Film Review - 'Lost Angels'Posted by Alexander Hay
Thomas Napper's new documentary pulls no punches but bleeds humanity
From the beginning, Thomas Napper’s imagery in his new documentary, Lost Angels, is stark. Los Angeles' Skid Row, a sort of dumping ground for drug addicts, homeless, mentally ill, disfigured and the out and out unlucky, wallows in Dickensian squalor and muted optimism, yet finds itself wilting under a stark blue sky and the relentless unforgiving glare of the sun, in the midst of great wealth and banal optimism.
There are other contradictions: here we have a city of hideous contrasts, where the prophet of New York's ever-so-slightly discredited Zero Tolerance/Broken Windows strategy wages a war on the Row with disproportionate police harassment while the whiter, nicer, richer parts of town have a perpetual party.
Elsewhere, gentrification risks driving poor people out of their homes, while the dispossessed and mentally ill face either sleeping on the streets or in prisons, fast becoming latter-day mental hospitals. It's a kafka-esque trap, whereby the homeless break the law by being homeless but have nowhere else to go, informed by a callous attitude towards these “unreformable, lost people” that's more 1811 than 2011.
And yet, Skid Row soldiers on. The people there are resigned but unbroken, and while left to rot, are looked after by charities like Midnight Mission, LAMP and LACAN who pick up the pieces with military precision. It may be “an open air asylum” where street drugs are often a better alternative to prescription drugs, but it's also where people look after each other, sweep the streets, form their own police (mainly to keep an eye on the LAPD and private security who operate in the area), feed feral cats and pigeons, and even find a way out, whether it's through reconciliation with one's children, or redemption for a former Olympic Silver Medallist, almost destroyed by his spectacular fall from grace, or simply by finding someone to love you.
The film is an effective polemic, capturing the humanity of the participants and making a strong argument for places like the Row to exist – after all, it makes good sense, stopping the building of shelters that cost far more, or prisons which are even more expensive. There is also something deeply immoral, or perhaps even sinister, about wanting all these people to finally disappear. For all the hyperbole behind LA's 'Safer Cities Initiative', it comes across more as something privileged people with jobs and power do to those who have next to nothing.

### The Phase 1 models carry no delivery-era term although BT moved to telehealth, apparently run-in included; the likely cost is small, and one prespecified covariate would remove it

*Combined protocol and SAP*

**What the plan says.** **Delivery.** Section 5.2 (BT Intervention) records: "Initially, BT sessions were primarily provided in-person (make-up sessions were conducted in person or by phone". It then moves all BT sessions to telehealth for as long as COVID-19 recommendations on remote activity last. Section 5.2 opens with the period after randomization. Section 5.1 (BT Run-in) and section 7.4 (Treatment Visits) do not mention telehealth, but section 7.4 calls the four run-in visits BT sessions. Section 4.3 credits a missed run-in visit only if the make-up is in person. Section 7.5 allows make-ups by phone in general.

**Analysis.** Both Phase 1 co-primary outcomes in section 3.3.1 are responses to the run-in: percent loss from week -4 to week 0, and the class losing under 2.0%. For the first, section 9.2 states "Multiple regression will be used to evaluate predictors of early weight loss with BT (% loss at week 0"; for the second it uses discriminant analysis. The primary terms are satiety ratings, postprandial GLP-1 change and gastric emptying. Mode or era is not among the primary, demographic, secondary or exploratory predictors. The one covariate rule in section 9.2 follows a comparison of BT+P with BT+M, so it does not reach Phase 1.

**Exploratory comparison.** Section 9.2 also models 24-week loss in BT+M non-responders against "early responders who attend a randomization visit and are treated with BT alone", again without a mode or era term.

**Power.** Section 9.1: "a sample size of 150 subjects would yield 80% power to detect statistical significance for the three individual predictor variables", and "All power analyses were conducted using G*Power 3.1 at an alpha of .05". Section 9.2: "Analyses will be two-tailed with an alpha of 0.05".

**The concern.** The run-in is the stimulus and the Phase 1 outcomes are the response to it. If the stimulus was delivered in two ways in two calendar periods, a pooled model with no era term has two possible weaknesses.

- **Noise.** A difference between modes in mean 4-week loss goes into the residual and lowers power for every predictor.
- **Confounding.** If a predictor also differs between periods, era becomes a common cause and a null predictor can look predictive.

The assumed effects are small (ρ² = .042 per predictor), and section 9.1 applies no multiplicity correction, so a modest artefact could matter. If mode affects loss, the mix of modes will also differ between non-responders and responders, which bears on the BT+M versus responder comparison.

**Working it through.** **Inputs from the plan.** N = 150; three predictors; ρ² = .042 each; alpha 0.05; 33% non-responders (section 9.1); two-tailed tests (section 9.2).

True, you could accuse the film of picking as its 'stars' the more filmable and charismatic of the Row, though you'd be hard-pressed to find such un-airbrushed people given a platform anywhere else. And it is certainly a polemic, with the opposing view – that cities should be clean, culturally homogeneous and well-trimmed – disparaged non-stop, though it does give one pragmatic patrol officer a fair hearing.
You can't, however, really argue with a documentary that's got someone called 'General Dogon' on perpetual guard or one couple's rather bizarre but sincere common law marriage. It's too real to ever be made up. The film can also be neatly summed up by one man's prized possession - a scavenged coffee jug. The meaning is implicit; finding what's truly valuable amidst the chaos of the big city is the most important thing of all.
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